REMEMBER the ALAMO?

January 26, 2010

CRITICAL UPDATE on FEBRUARY 14, 2010: After you have read REMEMBER the ALAMO, please read the follow-up post at TEXAS TWO-STEP, which contains reports of communications between Requestors (of public records) and the TDP (Texas Democratic Party); and jbjd and the (misnamed) FOIFT (Freedom of Information Foundation of Texas).

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Attorney Boyd Richie, Chair of the Texas Democratic Party is a lone wolf in the Lone Star State.

In every other state and the District of Columbia, Certifications of Nomination signed by The Honorable Nancy Pelosi, Speaker of the U.S. House of Representatives, acting in the non-governmental role of Chair of the 2008 DNC Services Corporation Convention, were forwarded to election officials to get them to print the name of Barack Obama next to the “D” on the 2008 general election ballot.*  But not in TX.  Nope; in TX, only Mr.  Richie signed those Certifications.  And for all of the citizens in those states where only the names of qualified candidates may be printed on the ballot, who filed charges of election fraud with their state A’sG charging members of the D party swore to state election officials BO was Constitutionally eligible for the job to get them to print his name on the ballot but failed to ascertain beforehand whether he is a NBC; the fact that NP did not sign the TX Certification but BR did, makes all the difference in the world.

*In order to get BO’s name printed on SC’s Presidential Preference Primary ballot, the SC D state party Treasurer, Kathy Hensley, hand wrote the certification on the memo typed by Carol Fowler, party Chair, assuring the Board of Elections that he was Constitutionally eligible for POTUS. “IF IT LOOKS LIKE A DUCK…

Take a look at my model citizen complaint of election fraud to the TX AG, which is also posted in the sidebar on the front of this blog.  (The description of the Certifications Mr. Richie submitted to TX election officials, with links to the documents, appears on pages 2 & 3.)

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Now, read “Purpose of Contact” on pages 1 & 2.  See, before citizens of TX and the 5 (five) other states readers have identified so far, filed these complaints, they attempted to find out what documentation was the basis of those certifications of eligibility submitted by members of the D party to state election officials to get them to print BO’s name on the ballot.  But NP, Alice Germond, and Joseph Sandler, all representing the D Services Corporation, would not answer.  JS specifically explained to those citizens who had framed their request  for documents as covered by the ‘freedom of information’ laws, the D Corporation is not a public agency and so, is not subject to public records disclosure laws.  Of course, he was right.  The D Services Corporation is a private club.  Thus, state and federal public records laws were powerless to compel NP,  AG, and others acting on behalf of the Corporation, to produce the requested documentation.   (Of course, as my 9th graders astutely pointed out, since JS went to the trouble to write the letter explaining that his client, the D Corporation, was exempt from public disclosure laws, it made no sense he just didn’t answer the question.  Unless he had something to hide.  “OUT of the MOUTHS of BABES“)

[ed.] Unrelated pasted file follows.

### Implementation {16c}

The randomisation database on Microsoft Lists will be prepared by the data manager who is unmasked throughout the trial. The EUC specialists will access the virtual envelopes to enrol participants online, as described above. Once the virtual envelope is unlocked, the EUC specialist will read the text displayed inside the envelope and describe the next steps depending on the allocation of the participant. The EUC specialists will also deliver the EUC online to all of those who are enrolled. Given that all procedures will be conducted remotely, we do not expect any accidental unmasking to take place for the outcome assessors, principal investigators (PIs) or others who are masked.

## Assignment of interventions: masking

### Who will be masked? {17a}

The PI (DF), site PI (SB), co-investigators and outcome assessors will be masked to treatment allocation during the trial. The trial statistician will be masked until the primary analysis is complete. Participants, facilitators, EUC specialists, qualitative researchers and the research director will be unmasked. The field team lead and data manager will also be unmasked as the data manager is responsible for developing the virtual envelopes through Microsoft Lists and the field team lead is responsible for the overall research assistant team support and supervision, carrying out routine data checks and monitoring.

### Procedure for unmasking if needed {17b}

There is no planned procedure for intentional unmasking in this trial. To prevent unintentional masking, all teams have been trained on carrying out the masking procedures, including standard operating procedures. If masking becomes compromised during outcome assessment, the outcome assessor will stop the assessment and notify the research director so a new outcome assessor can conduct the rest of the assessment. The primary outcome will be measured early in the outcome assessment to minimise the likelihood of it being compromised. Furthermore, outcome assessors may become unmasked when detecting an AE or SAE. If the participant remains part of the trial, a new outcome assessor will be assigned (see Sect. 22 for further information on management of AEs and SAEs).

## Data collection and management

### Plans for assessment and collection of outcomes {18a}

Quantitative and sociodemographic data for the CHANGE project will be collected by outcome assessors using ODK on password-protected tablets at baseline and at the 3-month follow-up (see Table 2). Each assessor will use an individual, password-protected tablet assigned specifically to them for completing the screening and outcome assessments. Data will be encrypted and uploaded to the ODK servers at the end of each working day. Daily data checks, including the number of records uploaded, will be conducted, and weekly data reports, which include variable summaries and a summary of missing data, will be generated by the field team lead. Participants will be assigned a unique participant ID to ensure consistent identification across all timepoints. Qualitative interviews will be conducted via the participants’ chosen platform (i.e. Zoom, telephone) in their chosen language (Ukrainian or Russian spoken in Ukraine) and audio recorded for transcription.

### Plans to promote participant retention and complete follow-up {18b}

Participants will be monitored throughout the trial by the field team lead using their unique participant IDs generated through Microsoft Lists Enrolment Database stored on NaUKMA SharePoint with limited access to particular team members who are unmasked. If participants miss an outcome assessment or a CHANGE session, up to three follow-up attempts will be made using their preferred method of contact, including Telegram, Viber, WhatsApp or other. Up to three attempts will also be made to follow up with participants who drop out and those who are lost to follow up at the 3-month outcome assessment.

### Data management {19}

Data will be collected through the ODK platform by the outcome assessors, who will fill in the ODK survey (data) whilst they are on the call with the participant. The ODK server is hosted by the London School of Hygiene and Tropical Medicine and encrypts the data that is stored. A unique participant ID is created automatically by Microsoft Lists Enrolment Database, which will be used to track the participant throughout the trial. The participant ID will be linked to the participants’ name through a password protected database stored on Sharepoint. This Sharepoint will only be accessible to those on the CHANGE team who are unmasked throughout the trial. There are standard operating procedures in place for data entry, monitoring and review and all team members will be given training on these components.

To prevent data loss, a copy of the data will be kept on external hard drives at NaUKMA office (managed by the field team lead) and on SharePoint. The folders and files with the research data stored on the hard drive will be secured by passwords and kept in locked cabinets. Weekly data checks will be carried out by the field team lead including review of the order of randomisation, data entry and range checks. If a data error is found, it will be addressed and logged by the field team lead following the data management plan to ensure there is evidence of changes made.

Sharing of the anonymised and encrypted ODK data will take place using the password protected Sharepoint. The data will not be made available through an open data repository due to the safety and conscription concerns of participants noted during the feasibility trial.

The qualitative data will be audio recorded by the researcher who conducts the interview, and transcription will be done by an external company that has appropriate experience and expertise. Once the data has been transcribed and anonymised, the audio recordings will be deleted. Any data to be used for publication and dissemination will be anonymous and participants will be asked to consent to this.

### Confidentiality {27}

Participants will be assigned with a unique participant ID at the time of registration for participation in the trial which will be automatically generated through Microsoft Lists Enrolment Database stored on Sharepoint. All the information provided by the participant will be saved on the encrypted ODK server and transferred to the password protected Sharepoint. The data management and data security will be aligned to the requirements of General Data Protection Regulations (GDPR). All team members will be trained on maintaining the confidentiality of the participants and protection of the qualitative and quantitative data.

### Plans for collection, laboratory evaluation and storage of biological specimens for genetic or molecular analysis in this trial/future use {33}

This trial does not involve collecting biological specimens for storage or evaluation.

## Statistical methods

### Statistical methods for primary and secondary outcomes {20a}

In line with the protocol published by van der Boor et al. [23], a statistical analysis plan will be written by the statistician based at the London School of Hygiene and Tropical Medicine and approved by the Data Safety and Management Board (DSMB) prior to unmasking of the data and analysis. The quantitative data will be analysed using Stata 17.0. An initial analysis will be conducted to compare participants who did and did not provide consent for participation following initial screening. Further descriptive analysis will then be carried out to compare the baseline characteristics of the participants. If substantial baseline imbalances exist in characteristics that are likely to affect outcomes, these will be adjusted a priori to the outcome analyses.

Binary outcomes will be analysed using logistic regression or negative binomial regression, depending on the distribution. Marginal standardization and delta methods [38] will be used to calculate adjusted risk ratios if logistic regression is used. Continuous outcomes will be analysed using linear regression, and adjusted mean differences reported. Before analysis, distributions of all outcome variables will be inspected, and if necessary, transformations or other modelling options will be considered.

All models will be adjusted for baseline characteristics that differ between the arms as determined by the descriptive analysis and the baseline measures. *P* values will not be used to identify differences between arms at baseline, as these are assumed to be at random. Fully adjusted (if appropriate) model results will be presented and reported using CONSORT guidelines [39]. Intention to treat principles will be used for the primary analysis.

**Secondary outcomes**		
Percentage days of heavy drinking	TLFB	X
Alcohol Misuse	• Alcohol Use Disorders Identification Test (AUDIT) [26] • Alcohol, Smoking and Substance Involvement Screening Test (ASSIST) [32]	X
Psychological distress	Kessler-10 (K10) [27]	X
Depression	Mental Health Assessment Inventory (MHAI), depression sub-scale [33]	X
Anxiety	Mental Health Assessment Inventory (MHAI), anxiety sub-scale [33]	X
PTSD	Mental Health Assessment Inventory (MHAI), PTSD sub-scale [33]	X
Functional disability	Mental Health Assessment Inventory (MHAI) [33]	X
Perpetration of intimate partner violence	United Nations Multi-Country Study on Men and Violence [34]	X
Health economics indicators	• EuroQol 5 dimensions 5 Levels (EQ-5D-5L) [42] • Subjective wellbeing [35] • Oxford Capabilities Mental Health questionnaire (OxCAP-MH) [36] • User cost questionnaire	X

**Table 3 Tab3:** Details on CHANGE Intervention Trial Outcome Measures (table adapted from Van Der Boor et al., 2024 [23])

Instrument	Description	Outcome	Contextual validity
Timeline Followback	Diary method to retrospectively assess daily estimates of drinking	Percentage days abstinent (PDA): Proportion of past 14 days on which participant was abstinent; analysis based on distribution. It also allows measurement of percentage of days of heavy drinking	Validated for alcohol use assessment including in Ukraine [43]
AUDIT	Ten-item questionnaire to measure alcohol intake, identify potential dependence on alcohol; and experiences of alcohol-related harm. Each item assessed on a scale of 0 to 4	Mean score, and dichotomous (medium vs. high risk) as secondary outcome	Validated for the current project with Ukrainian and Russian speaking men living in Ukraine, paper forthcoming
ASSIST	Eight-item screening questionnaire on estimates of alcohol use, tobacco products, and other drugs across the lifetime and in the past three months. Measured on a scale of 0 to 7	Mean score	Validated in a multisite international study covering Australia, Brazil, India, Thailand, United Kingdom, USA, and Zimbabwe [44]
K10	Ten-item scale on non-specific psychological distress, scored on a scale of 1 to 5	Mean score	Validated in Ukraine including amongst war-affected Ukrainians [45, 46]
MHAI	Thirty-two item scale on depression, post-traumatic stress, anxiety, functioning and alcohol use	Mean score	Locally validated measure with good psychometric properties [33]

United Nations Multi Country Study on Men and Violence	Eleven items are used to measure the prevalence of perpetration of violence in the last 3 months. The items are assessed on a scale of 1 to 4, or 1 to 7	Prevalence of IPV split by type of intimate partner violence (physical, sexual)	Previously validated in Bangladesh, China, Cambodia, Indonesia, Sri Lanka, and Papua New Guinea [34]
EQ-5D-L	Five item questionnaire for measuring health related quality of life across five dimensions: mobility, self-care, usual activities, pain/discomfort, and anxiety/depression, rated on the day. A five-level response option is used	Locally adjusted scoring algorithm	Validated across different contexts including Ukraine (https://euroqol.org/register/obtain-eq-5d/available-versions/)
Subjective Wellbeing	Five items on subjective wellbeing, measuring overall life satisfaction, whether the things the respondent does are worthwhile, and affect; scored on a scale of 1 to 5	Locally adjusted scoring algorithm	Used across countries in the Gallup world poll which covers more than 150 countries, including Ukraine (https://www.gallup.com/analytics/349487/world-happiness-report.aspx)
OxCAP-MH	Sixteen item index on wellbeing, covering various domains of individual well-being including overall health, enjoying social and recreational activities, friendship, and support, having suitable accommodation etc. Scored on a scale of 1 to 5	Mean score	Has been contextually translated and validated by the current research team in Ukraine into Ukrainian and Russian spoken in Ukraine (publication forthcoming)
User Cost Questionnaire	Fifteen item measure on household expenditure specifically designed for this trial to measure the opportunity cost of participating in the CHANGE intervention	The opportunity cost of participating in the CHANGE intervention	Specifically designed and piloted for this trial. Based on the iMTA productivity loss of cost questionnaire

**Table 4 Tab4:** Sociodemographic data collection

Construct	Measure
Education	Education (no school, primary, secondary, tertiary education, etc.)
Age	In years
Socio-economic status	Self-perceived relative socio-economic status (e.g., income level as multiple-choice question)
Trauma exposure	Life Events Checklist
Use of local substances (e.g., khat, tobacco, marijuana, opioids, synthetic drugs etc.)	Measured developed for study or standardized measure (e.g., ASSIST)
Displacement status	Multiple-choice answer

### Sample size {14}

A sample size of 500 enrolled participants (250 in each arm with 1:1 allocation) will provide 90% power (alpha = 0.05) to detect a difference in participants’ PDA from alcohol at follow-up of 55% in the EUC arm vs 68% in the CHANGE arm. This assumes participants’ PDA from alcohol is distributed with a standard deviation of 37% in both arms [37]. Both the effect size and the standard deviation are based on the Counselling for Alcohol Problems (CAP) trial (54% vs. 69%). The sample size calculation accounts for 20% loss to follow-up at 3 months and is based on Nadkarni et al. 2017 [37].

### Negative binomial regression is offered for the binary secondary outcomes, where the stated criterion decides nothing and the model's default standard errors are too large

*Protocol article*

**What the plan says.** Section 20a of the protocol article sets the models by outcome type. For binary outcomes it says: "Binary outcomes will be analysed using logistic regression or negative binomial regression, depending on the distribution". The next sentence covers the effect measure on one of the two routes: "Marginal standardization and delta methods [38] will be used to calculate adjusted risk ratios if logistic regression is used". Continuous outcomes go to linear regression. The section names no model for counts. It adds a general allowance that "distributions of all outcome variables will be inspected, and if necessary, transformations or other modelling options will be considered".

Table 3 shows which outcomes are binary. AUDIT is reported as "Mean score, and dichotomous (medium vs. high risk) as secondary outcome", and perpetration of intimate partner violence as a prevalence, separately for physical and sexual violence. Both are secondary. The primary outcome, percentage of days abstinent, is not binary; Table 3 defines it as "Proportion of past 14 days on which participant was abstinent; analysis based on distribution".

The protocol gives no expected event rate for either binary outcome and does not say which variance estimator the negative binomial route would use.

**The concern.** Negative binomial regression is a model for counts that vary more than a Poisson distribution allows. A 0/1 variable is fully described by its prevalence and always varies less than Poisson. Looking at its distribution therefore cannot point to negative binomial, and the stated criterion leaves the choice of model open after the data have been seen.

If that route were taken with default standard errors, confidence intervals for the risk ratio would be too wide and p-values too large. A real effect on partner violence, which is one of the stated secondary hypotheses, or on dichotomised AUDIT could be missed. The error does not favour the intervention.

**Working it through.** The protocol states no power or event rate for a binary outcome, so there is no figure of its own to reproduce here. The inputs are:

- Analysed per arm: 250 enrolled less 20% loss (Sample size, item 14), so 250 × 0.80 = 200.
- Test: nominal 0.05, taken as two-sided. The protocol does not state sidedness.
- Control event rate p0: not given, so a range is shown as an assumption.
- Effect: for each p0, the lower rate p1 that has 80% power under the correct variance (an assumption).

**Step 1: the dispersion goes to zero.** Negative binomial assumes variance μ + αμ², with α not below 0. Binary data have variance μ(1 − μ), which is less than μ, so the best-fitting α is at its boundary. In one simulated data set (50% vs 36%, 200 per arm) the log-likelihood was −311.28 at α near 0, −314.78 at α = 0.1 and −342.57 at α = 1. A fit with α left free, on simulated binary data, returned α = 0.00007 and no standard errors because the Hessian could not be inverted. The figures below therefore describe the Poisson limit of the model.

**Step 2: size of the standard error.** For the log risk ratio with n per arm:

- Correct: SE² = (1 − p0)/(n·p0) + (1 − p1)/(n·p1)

Citizens of TX also asked BR to identify these documents that were the basis of his eligibility determination.  And he also refused to say.  But turns out, in TX, when it comes to defining the meaning of public documents; and avoiding having to disclose such documents, this same ‘get out of jail free’ card that applied to the DNC Corporation, does not apply to Chairman Richie and the state D party.  On the contrary, under TX law, in certain circumstances, documents in the custody of political parties can be ‘discoverable’ as public records.  (Not only that but, the court can compel officers of these parties to hand over these records under a cause of action called ‘mandamus,’ a process which is usually reserved to get government officials to do their jobs.)

Know what this means?

Regardless of the unwillingness of TX AG Greg Abbott to investigate the hundreds of these complaints of election fraud his office has received since September; the citizens of TX can proceed on their own under TX state law to compel Chairman Richie to provide the documents that lead one step closer to establishing once and for all, for the record, despite all of these Certifications of Nomination, U.S. President Barack Obama is Constitutionally ineligible for the job. “THE END GAME

Look, we already know, no documents exist in the public record that would establish BO is a NBC.  White House Counsel Bob Bauer said so.  “COUNSEL for DNC SERVICES CORPORATION PERFORMS 3-CARD MONTE for FEDERAL COURT”  And for this reason, and the fact Boyd Richie refused to name any records when asked in the past, we know he committed election fraud in TX.  AG Abbott knows there is a strong circumstantial case for fraud; we laid it all out in those citizen complaints.  And Mr. Richie knows we are on to him, because he was copied on every complaint filed with Mr. Abbott.  (We also sent copies to our U.S. Representatives and Senators.)

It’s long past time our elected officials perform the work that is a function of their public office.  But as long as AG Abbott (and the House of Representatives) refuses to act, we still have to prove our own case.